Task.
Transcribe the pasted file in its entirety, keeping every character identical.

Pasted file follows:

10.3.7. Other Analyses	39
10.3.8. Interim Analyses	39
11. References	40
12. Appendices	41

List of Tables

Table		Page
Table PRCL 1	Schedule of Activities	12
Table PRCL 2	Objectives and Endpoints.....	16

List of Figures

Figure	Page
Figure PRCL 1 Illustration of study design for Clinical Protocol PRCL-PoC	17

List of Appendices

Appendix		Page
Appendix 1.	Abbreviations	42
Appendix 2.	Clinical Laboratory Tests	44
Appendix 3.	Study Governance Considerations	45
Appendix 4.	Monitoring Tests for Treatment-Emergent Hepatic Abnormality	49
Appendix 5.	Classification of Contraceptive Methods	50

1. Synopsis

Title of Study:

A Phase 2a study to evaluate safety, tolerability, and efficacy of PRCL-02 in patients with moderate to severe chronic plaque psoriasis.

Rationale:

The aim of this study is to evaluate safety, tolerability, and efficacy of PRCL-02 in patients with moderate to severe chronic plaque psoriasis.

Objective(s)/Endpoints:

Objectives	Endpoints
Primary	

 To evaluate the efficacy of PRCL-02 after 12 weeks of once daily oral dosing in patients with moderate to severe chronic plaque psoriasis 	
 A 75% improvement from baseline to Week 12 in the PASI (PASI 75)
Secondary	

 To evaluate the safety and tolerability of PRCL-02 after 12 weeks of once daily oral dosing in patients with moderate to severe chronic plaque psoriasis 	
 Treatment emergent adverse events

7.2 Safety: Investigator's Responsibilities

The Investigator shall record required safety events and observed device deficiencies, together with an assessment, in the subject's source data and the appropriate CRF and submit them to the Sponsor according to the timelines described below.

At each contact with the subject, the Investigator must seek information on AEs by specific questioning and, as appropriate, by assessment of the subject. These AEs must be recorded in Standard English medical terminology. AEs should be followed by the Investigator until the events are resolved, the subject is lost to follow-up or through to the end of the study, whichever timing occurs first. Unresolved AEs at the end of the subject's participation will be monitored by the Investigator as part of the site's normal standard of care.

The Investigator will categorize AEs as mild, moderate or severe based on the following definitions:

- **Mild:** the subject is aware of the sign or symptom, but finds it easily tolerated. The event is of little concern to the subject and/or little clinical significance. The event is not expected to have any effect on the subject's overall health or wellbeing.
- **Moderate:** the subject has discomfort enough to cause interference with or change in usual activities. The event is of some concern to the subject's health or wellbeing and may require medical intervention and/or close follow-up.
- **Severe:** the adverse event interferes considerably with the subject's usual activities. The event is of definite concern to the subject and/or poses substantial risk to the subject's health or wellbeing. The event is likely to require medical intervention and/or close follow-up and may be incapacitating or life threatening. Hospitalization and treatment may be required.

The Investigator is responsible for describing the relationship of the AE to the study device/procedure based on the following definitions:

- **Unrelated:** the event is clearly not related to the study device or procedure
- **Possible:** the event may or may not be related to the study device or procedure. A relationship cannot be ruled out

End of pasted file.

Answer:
10.3.7. Other Analyses	39
10.3.8. Interim Analyses	39
11. References	40
12. Appendices	41

List of Tables

Table		Page
Table PRCL 1	Schedule of Activities	12
Table PRCL 2	Objectives and Endpoints.....	16

List of Figures

Figure	Page
Figure PRCL 1 Illustration of study design for Clinical Protocol PRCL-PoC	17

List of Appendices

Appendix		Page
Appendix 1.	Abbreviations	42
Appendix 2.	Clinical Laboratory Tests	44
Appendix 3.	Study Governance Considerations	45
Appendix 4.	Monitoring Tests for Treatment-Emergent Hepatic Abnormality	49
Appendix 5.	Classification of Contraceptive Methods	50

1. Synopsis

Title of Study:

A Phase 2a study to evaluate safety, tolerability, and efficacy of PRCL-02 in patients with moderate to severe chronic plaque psoriasis.

Rationale:

The aim of this study is to evaluate safety, tolerability, and efficacy of PRCL-02 in patients with moderate to severe chronic plaque psoriasis.

Objective(s)/Endpoints:

Objectives	Endpoints
Primary	

 To evaluate the efficacy of PRCL-02 after 12 weeks of once daily oral dosing in patients with moderate to severe chronic plaque psoriasis 	
 A 75% improvement from baseline to Week 12 in the PASI (PASI 75)
Secondary	

 To evaluate the safety and tolerability of PRCL-02 after 12 weeks of once daily oral dosing in patients with moderate to severe chronic plaque psoriasis 	
 Treatment emergent adverse events

7.2 Safety: Investigator's Responsibilities

The Investigator shall record required safety events and observed device deficiencies, together with an assessment, in the subject's source data and the appropriate CRF and submit them to the Sponsor according to the timelines described below.

At each contact with the subject, the Investigator must seek information on AEs by specific questioning and, as appropriate, by assessment of the subject. These AEs must be recorded in Standard English medical terminology. AEs should be followed by the Investigator until the events are resolved, the subject is lost to follow-up or through to the end of the study, whichever timing occurs first. Unresolved AEs at the end of the subject's participation will be monitored by the Investigator as part of the site's normal standard of care.

The Investigator will categorize AEs as mild, moderate or severe based on the following definitions:

- **Mild:** the subject is aware of the sign or symptom, but finds it easily tolerated. The event is of little concern to the subject and/or little clinical significance. The event is not expected to have any effect on the subject's overall health or wellbeing.
- **Moderate:** the subject has discomfort enough to cause interference with or change in usual activities. The event is of some concern to the subject's health or wellbeing and may require medical intervention and/or close follow-up.
- **Severe:** the adverse event interferes considerably with the subject's usual activities. The event is of definite concern to the subject and/or poses substantial risk to the subject's health or wellbeing. The event is likely to require medical intervention and/or close follow-up and may be incapacitating or life threatening. Hospitalization and treatment may be required.

The Investigator is responsible for describing the relationship of the AE to the study device/procedure based on the following definitions:

- **Unrelated:** the event is clearly not related to the study device or procedure
- **Possible:** the event may or may not be related to the study device or procedure. A relationship cannot be ruled out